I'm currently taking American Literature 1 (from colonization to the Civil War) and had to read some Thomas Paine for class. Two excerpts from the Age of Reason, to be exact The First, sections 8 and 9. And in section 8 I found this quote:
As to the Christian system of faith, it appears to me as a species of Atheism — a sort of religious denial of God. It professes to believe in a man rather than in God. It is a compound made up chiefly of Manism with but little Deism, and is as near to Atheism as twilight is to darkness. It introduces between man and his Maker an opaque body, which it calls a Redeemer, as the moon introduces her opaque self between the earth and the sun, and it produces by this means a religious, or an irreligious, eclipse of light. It has put the whole orbit of reason into shade.

The effect of this obscurity has been that of turning everything upside down, and representing it in reverse, and among the revolutions it has thus magically produced, it has made a revolution in theology.

That which is now called natural philosophy, embracing the whole circle of science, of which astronomy occupies the chief place, is the study of the works of God, and of the power and wisdom of God in his works, and is the true theology.

[emphasis added]


I love it. It's a way of thinking about christianity and science that I'd never been cognizant of before (not surprising considering the distance, both chronologically and intellectually, between TPaine and myself). Christians, in the literally meaning, which I happened to be obsessed with, means the followers of the anointed one (christos). They follow a man, thus the use of Manism to describe the cult. And if a god existed, studying that which he made, i.e. the universe, would be the true theology.

Yeah, there's no god, don't worry, I'm not going to turn believer on you... But how different would the religion be if people thought that way? What follows in the rest of section 8, with a few Platonic echoes, is an elegant questioning of the purposes of both theology and science and the existence of natural law .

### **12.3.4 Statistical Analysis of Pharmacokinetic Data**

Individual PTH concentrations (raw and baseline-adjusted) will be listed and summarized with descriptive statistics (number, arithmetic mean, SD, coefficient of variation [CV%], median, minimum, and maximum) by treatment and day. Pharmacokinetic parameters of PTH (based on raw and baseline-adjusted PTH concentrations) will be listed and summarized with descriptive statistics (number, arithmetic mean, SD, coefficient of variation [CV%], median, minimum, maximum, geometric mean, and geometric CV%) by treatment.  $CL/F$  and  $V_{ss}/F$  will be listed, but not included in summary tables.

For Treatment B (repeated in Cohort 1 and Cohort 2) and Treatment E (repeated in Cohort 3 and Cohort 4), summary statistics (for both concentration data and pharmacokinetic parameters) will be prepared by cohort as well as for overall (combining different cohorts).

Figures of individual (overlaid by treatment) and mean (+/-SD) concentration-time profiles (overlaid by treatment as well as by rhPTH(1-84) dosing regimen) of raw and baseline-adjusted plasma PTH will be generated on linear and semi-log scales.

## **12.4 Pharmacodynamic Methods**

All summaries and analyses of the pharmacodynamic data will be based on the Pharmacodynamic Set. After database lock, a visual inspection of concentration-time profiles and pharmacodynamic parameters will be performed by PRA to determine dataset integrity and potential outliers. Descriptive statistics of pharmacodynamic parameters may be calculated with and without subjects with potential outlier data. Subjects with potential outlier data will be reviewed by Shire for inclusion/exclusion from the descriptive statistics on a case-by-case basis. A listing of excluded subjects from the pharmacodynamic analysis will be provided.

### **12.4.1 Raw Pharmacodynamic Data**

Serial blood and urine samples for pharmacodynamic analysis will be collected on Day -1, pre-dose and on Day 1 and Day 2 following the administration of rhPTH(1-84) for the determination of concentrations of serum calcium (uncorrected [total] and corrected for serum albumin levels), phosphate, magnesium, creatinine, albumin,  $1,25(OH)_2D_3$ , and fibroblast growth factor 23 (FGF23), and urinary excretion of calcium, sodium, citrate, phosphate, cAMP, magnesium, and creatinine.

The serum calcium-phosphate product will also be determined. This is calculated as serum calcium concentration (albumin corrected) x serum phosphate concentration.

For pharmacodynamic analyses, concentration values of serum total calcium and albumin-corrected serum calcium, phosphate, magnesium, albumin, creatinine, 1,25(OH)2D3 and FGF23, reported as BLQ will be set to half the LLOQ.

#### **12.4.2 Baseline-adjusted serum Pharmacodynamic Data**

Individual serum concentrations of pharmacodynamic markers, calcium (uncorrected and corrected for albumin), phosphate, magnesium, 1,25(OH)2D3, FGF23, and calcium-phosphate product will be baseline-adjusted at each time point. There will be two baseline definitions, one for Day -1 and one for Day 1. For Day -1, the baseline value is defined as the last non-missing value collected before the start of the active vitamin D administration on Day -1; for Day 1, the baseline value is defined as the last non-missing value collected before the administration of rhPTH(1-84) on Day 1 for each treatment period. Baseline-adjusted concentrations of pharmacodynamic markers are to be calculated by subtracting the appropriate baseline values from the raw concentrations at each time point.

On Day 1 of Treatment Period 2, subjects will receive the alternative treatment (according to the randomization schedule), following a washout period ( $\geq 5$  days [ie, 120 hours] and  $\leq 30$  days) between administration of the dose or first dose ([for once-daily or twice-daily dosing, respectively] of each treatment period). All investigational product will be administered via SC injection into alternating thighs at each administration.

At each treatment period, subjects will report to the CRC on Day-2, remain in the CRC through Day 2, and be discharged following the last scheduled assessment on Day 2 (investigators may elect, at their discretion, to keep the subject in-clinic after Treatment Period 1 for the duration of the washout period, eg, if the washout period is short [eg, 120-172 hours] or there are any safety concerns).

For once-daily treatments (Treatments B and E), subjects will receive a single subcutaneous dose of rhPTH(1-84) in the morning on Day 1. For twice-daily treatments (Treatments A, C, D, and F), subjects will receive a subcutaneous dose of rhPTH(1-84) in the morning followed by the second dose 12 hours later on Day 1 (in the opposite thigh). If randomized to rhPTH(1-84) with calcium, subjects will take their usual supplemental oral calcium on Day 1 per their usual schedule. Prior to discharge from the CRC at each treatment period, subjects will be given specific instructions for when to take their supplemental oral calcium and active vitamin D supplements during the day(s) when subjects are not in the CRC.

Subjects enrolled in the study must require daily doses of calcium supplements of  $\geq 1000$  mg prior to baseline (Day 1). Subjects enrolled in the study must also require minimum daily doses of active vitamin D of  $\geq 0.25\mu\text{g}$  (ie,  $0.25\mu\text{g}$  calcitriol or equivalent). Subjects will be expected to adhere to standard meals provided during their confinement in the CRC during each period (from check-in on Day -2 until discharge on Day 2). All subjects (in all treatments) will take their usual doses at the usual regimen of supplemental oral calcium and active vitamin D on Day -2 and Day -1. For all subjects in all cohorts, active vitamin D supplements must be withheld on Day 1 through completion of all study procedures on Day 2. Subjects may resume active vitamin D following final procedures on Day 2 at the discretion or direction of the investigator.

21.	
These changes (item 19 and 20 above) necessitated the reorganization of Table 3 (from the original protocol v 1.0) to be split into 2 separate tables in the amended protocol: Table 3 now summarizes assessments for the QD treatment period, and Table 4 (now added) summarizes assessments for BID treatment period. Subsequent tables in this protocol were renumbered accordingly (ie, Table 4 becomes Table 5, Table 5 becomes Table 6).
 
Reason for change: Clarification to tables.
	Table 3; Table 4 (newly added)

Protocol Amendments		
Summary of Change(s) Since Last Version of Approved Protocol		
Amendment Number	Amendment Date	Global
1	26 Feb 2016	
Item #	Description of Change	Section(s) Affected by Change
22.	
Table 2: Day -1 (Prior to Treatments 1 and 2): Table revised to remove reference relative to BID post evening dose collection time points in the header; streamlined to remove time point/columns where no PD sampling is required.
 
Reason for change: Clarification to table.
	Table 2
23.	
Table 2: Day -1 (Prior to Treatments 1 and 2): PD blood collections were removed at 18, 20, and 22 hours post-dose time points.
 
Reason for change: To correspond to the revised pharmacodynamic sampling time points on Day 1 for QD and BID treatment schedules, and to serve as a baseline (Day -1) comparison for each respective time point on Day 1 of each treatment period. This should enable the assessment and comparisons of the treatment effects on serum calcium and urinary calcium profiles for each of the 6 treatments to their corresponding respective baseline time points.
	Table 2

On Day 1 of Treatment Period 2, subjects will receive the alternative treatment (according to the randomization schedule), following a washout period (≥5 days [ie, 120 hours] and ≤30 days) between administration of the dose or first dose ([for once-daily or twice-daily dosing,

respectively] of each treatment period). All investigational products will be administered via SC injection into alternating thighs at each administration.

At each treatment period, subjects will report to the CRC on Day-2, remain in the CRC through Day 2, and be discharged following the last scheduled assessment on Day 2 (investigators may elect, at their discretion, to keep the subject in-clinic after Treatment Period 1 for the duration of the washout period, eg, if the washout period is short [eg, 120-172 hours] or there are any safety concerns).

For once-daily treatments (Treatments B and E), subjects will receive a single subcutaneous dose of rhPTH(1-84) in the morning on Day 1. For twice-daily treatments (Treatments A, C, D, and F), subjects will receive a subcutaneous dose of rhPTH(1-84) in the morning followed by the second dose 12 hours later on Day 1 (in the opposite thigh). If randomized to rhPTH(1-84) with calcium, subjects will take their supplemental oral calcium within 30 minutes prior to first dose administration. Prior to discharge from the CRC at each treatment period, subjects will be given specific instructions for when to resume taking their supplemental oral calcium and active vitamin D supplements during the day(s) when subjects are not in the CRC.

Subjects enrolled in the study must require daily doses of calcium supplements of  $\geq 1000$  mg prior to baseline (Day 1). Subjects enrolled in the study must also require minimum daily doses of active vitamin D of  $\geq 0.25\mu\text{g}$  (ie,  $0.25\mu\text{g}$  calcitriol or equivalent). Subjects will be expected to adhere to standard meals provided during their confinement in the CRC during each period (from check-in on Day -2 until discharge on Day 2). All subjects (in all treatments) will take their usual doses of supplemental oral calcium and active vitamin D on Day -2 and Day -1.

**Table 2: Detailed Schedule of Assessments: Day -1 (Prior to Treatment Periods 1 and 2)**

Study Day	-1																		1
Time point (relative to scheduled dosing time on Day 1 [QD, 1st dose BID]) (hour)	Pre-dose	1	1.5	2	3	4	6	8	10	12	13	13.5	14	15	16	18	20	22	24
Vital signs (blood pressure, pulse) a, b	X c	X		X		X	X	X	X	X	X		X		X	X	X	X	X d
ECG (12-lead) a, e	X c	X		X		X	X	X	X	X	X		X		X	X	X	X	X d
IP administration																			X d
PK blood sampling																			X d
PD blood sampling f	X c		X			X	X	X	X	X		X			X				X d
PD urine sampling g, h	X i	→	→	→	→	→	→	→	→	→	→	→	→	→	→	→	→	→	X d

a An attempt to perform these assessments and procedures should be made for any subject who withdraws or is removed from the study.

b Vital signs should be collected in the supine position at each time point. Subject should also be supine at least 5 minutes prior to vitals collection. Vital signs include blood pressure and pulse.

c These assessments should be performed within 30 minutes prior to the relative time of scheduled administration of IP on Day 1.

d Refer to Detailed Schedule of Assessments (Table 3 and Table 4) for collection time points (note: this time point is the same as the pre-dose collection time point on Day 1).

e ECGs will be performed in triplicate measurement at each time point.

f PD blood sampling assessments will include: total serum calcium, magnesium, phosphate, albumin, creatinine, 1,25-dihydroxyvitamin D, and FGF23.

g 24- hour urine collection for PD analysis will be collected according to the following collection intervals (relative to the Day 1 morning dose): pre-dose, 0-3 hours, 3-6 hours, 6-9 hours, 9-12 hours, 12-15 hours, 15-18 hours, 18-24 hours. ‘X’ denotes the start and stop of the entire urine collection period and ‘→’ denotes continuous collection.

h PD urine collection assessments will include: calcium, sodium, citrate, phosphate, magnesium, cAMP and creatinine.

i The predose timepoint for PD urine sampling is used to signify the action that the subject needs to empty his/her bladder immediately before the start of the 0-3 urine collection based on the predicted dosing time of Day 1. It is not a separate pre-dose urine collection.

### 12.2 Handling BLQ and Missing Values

It is a fraud of the Christian system to call the sciences human invention; it is only the application of them that is human. Every science has for its basis a system of principles as fixed and unalterable as those by which the universe is regulated and governed. Man cannot make principles, he can only discover them.

[...]

Since, then, man cannot make principles, from whence did he gain a knowledge of them, so as to be able to apply them, not only to things on earth, but to ascertain the motion of bodies so immensely distant from him as all the heavenly bodies are? From whence, I ask, could he gain that knowledge, but from the study of the true theology?

[emphasis added]


Obviously I need to read more TPaine.

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Tags: Age, Paine, Reason, Thomas, law, natural, science

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Comment by Howard S. Dunn on February 17, 2010 at 12:35pm
I'm proud to live in Thomas Paine's other hometown - Bordentown, NJ. He is one of my top three founders and the most responsible for the idea of the 'popular vote' (even though only white, male landowners originally qualified.)

I noticed at a very young age that one reading of Jesus was the opposite of the common conception. I thought he was trying to get us to sop fretting about death and focus on what we could do today - that every person had the opportunity to exhibit 'godlike' attributes such as love, compassion, and creativity. ("Don't worry about tomorrow", "Love thy enemy", "Don't bury your talent", etc.) What I found was that, for me, Jesus was a proto-enlightenment thinker - but the church built around him tended to promote the opposite view. The Church focused on self-sacrifice rather than transcendence of selfishness. It pointed at eternal life not as a means of allaying obsession with death, but as a way of suggesting that this life is a sham.

St. Augustine developed a system of looking at this life as if it were no more than an external metaphor for 'message of Christ.' Monks, for example, would look at a rose and see the red blood of Christ, the crown of thorns, etc. Every object in nature was simply a tangible symbol. Reality became the myth and the myth, reality.

Einstein, Carl Sagan, Hawking, Dawkins, etc. all spoke of nature as the 'true theology' (so to speak (in modern English, of course.) Oscar Wilde said: "The true mystery of the world is the visible, not the invisible." When offered any reward he wanted by Alexander the Great Diogenes asked him to move out of his sunlight.

This 'train of thought' is, pretty much, a constant case of the Emperors new clothes. All through history we have been told by many that light is darkness, up is down, death is life, war is peace - and reminded by a few that that is pure bullshit.
Comment by Фелч Гроган on February 17, 2010 at 8:10am
If you like that, you have an awfully pleasant surprise in store if they put you on to Nietzsche and his denunciation of xtianity as raw nihilism - a system that denies life itself by condemning all that makes it worth living. I've not read Paine, bit his train of thought is pretty much on the same track. I'm sure Nietszche must have drawn inspiration from him.

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